Another common question is, if antibodies are detected in this test, does that mean I will always have them? How long do the antibodies last? Based on numerous studies carried out so far, having generated antibodies provides a level of immunity that would be reliable enough to fight the disease, but this does not mean total immunity against the virus and therefore against contagion and transmission. There are also many studies on possible reinfections and on the longevity of the antibodies generated, for which there are still no conclusive answers.
On the other hand, antibodies are not only generated as a result of natural infection, but are also generated through vaccination, which is why several tests have also been developed in addition to ELISA/CLIA tests to detect and differentiate between the two types of antibodies. In fact, Immunostep recently developed a test capable of differentiating both types of antibodies with an estimated accuracy of 99%.
This is a flow cytometry bead-based immunological assay in which we have beads coated with the SARS-CoV-2 proteins, so that when we add the sample, the antibodies in that sample bind to the magnetic beads. In this way, when the solution is added to a cytometer, a colour signal is emitted which can be observed with graphs on a computer indicating the presence of antibodies of each type for each protein that have linked to the microsphere. (+ info).
Research is still ongoing on the immune response to the different strains, and no conclusive answers have been given to this question so far, but research published by scientists at Oregon Health & Science University showed that antibodies generated by SARS-CoV-2 reacted to other strains of Covid-19 and vice versa.
Recent research also found out that variants from the UK and South Africa contained mutations that could elude neutralising antibodies. However, neutralising potency of two specific types of antibodies targeting the virus receptor binding domain (RBD) of the viral spicule was unaffected by these variants, adapting and using different mechanisms to fight them.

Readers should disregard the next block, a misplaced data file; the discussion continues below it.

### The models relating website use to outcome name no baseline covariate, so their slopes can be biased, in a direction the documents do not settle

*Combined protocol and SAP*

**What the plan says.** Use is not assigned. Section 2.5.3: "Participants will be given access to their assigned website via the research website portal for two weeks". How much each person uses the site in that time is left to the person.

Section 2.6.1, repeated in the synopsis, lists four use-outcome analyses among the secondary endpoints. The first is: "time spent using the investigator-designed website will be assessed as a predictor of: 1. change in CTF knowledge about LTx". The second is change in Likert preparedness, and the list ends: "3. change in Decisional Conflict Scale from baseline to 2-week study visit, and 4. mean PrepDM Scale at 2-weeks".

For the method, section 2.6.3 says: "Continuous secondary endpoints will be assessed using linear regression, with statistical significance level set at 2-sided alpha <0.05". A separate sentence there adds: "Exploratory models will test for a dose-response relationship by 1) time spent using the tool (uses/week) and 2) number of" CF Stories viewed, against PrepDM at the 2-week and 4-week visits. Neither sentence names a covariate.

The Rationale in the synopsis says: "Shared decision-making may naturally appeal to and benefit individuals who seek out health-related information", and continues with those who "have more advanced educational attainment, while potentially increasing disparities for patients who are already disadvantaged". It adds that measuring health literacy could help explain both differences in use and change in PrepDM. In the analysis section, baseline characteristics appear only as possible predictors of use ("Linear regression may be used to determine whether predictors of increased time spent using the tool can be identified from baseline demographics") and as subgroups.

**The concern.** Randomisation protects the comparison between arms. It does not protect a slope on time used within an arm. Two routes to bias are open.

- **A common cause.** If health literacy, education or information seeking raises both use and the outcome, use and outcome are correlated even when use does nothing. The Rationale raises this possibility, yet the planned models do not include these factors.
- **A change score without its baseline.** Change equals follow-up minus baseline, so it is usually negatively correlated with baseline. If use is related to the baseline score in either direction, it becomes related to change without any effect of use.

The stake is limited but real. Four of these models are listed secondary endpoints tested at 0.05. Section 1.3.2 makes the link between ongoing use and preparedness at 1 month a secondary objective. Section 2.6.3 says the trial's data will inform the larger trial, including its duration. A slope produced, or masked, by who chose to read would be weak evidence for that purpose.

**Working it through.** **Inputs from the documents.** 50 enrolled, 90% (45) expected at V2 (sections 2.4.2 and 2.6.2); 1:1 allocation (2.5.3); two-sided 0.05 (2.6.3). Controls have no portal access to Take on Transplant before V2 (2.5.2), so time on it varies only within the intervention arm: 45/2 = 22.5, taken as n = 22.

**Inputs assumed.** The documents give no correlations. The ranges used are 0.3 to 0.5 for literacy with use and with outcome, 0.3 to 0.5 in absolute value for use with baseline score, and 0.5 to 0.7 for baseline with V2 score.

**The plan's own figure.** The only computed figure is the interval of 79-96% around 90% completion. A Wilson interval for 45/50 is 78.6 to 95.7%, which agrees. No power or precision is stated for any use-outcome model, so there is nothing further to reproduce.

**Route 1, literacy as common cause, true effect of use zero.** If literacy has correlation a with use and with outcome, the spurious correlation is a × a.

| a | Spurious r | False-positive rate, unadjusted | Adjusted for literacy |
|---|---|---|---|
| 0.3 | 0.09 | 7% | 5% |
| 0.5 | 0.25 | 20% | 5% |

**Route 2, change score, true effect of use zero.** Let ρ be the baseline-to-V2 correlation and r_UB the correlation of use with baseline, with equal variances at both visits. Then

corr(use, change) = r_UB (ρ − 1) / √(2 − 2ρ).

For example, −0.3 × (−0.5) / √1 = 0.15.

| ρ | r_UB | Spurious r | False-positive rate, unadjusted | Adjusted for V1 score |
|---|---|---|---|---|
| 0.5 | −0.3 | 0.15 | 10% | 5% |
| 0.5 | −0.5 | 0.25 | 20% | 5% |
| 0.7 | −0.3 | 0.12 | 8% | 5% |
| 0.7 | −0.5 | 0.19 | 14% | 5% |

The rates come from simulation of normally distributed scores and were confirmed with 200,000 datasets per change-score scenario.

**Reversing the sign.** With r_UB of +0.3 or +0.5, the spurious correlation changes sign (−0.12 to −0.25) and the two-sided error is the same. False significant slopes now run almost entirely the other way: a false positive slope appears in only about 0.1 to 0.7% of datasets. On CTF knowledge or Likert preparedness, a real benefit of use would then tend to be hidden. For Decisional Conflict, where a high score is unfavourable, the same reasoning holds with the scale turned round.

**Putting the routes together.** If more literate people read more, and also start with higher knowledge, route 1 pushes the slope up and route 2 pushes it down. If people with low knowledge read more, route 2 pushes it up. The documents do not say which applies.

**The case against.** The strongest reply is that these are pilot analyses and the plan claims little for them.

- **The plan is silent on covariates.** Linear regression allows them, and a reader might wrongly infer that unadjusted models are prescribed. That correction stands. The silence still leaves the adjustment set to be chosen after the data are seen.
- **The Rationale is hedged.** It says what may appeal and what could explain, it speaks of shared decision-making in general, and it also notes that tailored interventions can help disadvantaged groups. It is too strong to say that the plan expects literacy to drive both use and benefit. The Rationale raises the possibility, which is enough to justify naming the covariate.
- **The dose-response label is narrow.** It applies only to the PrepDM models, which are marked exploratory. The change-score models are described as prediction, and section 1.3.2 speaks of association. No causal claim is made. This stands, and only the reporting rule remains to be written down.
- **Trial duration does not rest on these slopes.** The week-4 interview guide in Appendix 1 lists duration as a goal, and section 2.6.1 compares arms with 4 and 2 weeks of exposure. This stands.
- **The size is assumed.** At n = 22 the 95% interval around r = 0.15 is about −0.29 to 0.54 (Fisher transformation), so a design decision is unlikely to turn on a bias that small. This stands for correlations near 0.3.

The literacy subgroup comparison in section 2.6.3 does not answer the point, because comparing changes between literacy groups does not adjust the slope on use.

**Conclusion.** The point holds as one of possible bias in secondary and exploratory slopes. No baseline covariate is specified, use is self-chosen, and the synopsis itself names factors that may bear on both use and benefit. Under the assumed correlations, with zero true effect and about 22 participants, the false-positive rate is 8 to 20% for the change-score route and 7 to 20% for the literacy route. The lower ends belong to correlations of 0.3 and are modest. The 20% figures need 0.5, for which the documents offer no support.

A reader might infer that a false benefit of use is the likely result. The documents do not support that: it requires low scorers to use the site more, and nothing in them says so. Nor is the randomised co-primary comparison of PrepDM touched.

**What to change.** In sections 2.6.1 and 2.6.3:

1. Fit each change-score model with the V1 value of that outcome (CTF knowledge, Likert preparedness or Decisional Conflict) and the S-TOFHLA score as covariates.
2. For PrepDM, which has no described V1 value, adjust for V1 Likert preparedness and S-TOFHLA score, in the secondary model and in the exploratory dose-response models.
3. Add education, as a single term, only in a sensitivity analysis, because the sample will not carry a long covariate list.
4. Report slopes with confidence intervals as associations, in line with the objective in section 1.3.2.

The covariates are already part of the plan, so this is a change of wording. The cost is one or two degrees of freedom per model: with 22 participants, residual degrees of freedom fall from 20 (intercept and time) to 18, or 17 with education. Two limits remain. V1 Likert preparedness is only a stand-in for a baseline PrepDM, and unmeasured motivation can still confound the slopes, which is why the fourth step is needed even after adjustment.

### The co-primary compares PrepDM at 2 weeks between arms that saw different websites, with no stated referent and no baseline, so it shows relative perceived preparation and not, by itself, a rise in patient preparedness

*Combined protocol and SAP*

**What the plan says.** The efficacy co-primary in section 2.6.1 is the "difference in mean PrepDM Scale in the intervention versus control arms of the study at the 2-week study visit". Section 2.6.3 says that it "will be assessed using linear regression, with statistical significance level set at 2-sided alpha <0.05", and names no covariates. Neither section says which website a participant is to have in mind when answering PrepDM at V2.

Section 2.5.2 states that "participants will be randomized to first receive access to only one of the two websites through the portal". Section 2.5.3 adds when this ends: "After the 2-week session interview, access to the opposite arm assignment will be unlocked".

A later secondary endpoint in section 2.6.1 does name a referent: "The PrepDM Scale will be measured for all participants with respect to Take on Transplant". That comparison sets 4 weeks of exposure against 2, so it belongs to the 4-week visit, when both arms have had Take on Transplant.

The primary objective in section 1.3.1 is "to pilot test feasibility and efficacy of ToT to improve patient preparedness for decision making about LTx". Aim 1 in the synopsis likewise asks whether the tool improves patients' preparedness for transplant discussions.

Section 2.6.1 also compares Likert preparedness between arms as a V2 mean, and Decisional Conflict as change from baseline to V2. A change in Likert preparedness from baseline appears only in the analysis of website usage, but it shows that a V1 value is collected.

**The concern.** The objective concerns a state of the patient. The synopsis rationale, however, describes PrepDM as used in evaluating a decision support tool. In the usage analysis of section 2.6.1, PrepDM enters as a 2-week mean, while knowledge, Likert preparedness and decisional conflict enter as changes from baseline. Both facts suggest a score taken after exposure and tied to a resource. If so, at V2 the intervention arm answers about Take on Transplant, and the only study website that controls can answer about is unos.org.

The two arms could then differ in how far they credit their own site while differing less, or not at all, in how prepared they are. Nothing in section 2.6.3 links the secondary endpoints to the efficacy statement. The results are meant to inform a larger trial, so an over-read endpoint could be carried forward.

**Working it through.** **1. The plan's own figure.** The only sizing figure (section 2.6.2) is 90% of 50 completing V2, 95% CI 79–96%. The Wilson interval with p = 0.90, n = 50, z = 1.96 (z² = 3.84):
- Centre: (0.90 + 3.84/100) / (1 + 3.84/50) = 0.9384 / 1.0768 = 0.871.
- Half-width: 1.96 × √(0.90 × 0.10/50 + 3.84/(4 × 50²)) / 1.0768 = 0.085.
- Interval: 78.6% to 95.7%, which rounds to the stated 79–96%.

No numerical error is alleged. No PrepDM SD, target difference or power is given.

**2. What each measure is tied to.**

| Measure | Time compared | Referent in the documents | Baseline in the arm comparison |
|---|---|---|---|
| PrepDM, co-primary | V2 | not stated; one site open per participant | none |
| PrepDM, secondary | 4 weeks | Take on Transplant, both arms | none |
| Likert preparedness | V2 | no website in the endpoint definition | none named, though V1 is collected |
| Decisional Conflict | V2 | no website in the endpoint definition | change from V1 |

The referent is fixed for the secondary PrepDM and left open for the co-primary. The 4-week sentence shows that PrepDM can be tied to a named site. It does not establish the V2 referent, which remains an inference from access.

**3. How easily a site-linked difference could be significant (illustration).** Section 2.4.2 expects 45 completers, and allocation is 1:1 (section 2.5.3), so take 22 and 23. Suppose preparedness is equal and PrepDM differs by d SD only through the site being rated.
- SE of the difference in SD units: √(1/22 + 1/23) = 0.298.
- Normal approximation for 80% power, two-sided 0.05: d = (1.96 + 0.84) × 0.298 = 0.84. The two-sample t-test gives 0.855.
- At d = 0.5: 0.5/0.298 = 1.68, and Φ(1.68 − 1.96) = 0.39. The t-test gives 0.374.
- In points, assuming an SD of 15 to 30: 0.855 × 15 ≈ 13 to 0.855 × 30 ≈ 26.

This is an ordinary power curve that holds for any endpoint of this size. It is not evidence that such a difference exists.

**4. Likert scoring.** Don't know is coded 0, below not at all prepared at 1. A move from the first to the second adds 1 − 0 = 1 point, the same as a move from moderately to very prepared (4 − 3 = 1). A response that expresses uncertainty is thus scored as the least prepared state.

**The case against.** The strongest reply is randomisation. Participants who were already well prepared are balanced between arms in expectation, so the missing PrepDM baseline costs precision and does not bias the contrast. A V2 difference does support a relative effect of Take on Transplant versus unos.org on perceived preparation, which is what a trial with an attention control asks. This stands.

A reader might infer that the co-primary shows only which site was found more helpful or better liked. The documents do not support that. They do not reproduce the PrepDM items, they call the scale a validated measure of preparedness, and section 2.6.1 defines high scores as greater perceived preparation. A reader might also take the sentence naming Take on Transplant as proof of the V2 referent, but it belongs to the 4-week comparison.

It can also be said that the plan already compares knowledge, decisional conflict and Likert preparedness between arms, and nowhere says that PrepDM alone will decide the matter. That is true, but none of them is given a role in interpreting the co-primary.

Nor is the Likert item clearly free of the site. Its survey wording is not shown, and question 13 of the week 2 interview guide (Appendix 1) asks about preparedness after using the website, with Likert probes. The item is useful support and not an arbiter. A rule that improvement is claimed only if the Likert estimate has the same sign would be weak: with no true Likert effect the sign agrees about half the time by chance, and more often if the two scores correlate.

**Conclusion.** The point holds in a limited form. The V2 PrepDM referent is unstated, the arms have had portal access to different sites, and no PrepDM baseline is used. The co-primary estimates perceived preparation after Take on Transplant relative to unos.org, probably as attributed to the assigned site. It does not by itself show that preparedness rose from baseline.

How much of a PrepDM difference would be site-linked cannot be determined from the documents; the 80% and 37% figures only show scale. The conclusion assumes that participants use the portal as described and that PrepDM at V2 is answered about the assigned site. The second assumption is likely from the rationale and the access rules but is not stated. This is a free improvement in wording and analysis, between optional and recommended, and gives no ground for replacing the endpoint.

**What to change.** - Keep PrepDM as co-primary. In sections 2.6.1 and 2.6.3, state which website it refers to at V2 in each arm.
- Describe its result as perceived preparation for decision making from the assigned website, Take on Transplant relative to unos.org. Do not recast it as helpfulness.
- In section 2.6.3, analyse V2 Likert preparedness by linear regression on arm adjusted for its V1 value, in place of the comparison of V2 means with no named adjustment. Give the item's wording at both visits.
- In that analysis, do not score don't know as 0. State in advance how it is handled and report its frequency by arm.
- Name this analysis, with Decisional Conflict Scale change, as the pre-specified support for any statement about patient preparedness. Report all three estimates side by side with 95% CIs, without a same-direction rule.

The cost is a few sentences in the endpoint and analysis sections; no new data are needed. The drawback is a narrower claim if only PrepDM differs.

Through science, we are able to develop antibodies that target specific antigens; these are monoclonal antibodies. Monoclonal antibodies are immune system proteins that are created in the laboratory, in order to act like human antibodies in the immune system. Many monoclonal antibodies are used as a type of targeted therapy for cancer.
In the context of Covid-19, neutralising monoclonal antibodies are being used to target and label the virus to help the immune response eliminate it. Some of the new therapeutic targets are based on these antibodies and aim to treat patients with mild to moderate coronavirus infections.
Yes, there are antibodies test that are able to detect both types of antibodies, and even differentiate them.
By identifying antibodies to different proteins, we can differentiate individuals who have been naturally infected from those who have generated antibodies as a result of vaccination, because the same proteins are not expressed when an individual suffers from natural infection as when antibodies are generated by vaccination.
For example, our assays are able to identify four proteins, all of which generate an immune reaction when SARS-CoV-2 enters the body naturally. However, most vaccines are designed so that our immune system generates antibodies against only two of them: the viral spike (Spike) and its receptor binding domain (RBD), so if the assay only identifies those antibodies have been generated against these two proteins, it means that no natural infection has occurred. If, on the other hand, antibodies against the Mpro and nucleocapsid proteins are detected, it means that there has been a natural infection, since these are not expressed with vaccination.